We began asking ourselves this question in 2017, a pivotal year: with our Centennial behind us and a major gift of recently unearthed Hopper drawings arriving at our door, we felt awash with potential.
How could we continue to successfully serve as Cape Cod’s most widely attended art museum while keeping the focus on our members and students? How would we balance the sometimes competing priorities of operating this community-oriented museum that was raising its national profile, of being both big and small?
Fortunately, we had incredible support over the past several years. More and more members and students joined, renewed, submitted, and took workshops; The Barr-Klarman Massachusetts Arts Initiative recognized us for our adaptive capacity with a major multi-year grant and Executive development sessions; our partnerships with local organizations like Twenty Summers and the Fine Arts Works Center deepened through collective programming; and friends of PAAM, like you, generously opened your wallets to show that you believed our work was important. This support allowed us to mount ambitious and nationally-recognized exhibitions, like Abstract Climates: Helen Frankenthaler in Provincetown and To Survive on This Shore: Photographs and Interviews with Transgender and Gender Nonconforming Older Adults, and welcome more students from up and down the Cape to our free-of-charge youth programs.
But we all know what happened next: in March, PAAM’s operations came to a sudden halt. We made the difficult decision to close the Museum a few days before that decision would have been made for us. A stunned staff collected their belongings from their desks, and began checking in with each other from home over Zoom. A potluck was cancelled, and two newly-installed exhibitions sat unseen by the public. “What’s Next For PAAM?” became a question that required an immediate response.
From our new home offices, our staff began developing programs and modalities to adapt to PAAM’s new set of needs with creativity and flexibility: exhibitions were moved online, and work from the Napi and Helen Van Dereck Collection was prominently featured in the front gallery, accessible to those walking or driving by; virtual workshops and creative prompts helped keep our members and students engaged, and new plans were hatched for the health and safety of our future visitors. Thanks to the dedicated efforts of front-line workers, from first responders and hospital staff to the employees at the Stop & Shop, Massachusetts reached its Phase III containment goals in mid-July, allowing us to reopen in a limited capacity; we did so with diligence and respect for the safety of our community.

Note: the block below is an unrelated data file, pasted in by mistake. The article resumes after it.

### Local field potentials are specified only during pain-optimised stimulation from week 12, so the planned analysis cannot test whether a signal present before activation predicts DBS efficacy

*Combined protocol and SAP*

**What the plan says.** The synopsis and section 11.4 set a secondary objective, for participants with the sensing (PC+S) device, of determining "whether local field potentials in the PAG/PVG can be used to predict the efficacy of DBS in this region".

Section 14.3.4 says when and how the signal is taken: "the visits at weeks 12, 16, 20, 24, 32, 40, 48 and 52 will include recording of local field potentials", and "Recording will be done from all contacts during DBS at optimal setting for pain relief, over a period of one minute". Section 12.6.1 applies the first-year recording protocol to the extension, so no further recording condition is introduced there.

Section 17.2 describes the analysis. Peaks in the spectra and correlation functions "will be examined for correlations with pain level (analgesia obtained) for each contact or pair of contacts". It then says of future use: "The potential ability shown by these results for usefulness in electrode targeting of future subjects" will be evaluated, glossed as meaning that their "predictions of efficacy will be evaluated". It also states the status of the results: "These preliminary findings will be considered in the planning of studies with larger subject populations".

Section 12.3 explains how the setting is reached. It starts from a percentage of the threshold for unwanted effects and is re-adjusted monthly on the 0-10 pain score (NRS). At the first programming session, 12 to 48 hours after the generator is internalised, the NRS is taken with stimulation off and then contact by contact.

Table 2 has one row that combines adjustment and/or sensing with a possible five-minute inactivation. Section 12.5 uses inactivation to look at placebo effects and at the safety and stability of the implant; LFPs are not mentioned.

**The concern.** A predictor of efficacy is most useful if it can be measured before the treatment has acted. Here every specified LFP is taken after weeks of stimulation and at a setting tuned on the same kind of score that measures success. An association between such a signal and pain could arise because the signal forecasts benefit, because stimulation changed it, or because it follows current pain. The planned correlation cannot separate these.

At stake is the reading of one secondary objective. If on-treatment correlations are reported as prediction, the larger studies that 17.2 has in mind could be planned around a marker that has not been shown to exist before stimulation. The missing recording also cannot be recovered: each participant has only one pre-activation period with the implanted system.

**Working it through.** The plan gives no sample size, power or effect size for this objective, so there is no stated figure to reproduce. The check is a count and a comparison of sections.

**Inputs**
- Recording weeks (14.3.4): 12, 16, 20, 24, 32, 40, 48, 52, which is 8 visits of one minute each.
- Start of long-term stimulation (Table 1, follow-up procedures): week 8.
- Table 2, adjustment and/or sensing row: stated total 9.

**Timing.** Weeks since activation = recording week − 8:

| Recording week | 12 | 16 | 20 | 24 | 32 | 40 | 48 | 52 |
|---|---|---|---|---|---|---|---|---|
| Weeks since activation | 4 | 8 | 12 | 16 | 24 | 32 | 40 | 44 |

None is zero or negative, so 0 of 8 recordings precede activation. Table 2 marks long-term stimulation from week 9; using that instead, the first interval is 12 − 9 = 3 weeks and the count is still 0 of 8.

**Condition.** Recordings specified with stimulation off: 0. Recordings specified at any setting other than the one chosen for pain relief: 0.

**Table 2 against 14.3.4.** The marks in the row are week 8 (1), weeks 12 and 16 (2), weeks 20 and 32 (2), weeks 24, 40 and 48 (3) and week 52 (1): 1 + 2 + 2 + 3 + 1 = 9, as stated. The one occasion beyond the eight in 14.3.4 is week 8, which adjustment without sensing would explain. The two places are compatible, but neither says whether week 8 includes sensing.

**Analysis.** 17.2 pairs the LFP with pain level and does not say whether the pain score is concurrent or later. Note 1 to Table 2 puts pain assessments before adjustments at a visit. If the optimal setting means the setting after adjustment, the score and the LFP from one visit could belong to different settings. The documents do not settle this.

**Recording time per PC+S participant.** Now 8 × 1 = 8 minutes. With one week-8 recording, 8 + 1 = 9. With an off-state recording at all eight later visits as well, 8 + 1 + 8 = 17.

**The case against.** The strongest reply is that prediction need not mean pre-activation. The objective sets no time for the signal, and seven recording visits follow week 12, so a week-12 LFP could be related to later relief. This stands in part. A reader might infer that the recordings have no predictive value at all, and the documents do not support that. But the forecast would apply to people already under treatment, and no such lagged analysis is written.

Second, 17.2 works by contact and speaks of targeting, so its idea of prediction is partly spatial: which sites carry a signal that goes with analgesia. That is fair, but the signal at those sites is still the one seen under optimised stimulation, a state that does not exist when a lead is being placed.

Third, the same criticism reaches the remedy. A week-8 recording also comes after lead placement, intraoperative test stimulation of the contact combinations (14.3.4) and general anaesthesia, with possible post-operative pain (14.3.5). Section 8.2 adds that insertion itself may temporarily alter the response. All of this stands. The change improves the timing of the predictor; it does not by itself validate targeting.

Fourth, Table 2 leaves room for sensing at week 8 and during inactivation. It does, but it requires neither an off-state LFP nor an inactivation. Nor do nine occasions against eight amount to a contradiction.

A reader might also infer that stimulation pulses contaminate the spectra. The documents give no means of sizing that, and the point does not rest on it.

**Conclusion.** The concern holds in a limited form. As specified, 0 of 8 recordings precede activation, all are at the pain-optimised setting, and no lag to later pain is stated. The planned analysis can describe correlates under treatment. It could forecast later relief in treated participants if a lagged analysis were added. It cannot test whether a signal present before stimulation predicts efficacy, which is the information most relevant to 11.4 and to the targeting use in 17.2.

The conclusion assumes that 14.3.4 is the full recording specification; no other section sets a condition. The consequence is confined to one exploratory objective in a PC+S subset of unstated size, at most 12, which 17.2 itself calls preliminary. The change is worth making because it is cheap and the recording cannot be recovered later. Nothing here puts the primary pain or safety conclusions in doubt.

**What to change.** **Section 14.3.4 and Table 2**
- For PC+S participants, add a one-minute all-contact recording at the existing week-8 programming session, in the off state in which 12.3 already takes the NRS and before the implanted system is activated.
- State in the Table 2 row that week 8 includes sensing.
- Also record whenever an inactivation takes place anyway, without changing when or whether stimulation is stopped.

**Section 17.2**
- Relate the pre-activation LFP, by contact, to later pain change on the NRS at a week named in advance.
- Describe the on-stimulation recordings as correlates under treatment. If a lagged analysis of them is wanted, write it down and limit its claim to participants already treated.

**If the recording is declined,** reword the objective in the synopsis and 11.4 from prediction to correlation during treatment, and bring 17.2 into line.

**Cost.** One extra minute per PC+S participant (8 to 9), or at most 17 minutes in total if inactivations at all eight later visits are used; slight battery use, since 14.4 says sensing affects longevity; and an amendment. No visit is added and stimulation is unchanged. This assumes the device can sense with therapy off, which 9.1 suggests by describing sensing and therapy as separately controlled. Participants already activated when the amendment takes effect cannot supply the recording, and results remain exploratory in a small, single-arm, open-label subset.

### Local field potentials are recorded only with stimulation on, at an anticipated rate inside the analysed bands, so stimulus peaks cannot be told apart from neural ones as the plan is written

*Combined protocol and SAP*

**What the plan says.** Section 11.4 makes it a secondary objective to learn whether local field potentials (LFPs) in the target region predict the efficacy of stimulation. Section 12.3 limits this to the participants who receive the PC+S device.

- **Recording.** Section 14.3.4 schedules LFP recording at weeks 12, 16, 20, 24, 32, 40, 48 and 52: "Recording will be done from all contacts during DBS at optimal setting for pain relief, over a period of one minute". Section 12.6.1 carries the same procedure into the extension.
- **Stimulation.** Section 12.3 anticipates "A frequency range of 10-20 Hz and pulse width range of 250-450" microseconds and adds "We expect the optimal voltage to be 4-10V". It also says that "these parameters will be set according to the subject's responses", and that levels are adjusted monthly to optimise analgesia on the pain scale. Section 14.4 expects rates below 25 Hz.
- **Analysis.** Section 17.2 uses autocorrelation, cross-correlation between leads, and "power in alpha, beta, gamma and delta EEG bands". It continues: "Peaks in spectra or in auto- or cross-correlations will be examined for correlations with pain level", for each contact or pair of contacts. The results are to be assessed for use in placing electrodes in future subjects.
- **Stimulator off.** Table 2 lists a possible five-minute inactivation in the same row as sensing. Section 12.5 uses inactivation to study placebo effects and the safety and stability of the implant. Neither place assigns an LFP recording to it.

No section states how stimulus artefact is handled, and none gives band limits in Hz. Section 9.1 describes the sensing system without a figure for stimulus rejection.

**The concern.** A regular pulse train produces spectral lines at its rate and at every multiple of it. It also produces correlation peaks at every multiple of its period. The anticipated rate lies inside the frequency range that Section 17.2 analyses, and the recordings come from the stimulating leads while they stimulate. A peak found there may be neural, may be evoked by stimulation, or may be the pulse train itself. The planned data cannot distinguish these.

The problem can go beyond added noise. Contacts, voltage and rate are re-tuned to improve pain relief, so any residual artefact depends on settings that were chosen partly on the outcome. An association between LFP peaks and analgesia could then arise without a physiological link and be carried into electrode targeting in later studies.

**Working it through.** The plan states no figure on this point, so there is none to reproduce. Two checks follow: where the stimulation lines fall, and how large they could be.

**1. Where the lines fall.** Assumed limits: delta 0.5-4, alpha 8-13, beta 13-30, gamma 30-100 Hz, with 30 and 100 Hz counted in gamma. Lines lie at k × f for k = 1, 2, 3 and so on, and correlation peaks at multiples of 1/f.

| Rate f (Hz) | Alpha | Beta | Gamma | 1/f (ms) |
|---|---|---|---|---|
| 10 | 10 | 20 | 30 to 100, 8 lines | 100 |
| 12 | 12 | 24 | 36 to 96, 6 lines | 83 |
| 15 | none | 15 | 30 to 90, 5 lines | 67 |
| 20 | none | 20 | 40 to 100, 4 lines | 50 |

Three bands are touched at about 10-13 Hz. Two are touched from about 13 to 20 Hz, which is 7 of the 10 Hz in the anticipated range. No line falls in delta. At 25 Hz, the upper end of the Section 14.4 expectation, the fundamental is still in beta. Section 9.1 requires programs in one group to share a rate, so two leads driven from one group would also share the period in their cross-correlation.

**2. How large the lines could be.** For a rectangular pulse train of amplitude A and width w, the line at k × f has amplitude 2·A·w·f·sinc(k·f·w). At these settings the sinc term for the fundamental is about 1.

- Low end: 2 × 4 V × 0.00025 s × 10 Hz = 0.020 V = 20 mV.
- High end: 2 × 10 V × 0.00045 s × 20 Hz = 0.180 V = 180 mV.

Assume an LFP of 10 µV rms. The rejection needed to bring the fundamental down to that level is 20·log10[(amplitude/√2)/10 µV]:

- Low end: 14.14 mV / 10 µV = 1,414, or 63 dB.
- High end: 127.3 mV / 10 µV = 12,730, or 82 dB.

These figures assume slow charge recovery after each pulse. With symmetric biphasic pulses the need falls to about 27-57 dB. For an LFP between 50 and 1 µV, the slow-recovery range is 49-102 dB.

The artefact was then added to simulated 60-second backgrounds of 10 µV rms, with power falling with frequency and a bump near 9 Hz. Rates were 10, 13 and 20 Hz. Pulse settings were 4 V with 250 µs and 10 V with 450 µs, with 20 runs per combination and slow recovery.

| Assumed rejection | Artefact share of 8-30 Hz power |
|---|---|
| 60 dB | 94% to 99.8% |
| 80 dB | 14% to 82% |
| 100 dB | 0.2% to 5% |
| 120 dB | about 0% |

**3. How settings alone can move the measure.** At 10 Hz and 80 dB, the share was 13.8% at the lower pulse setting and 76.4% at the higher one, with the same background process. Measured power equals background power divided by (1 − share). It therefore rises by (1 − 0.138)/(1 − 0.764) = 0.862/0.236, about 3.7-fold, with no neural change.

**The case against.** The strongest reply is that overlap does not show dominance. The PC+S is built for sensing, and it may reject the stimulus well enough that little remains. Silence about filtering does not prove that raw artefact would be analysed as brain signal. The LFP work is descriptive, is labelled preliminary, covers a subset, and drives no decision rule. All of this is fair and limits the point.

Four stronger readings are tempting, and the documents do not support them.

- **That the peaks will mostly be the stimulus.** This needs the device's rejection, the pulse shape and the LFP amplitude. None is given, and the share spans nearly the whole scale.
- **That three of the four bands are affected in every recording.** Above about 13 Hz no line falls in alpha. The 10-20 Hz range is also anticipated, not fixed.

In a short amount of time, PAAM was re-invented as a place both new and familiar. But to keep PAAM operating, we need your help.
Despite the continued uncertainty, this is what we believe we can accomplish in the immediate future: extend the run of our current exhibitions so that more people can see them; offer more virtual workshops and employ local Teaching Artists; keep the staff on payroll; create a reopening nest egg should the Museum need to close again over the winter; and provide invigorating ways to stay connected in the winter months and beyond. With your support, we have been able to continue producing incredible exhibitions, hosting workshops, educating Cape Cod youth, uplifting our artist members, and opening our doors to hundreds of old friends and new members of our PAAM community. The Provincetown Art Colony exists only by virtue of those who sustain it, and financial support is crucial to its survival.
Making your gift today helps to ensure the continued success of PAAM and the longevity of the Provincetown Art Colony.
Thank you, and best wishes for a happy and healthy New Year.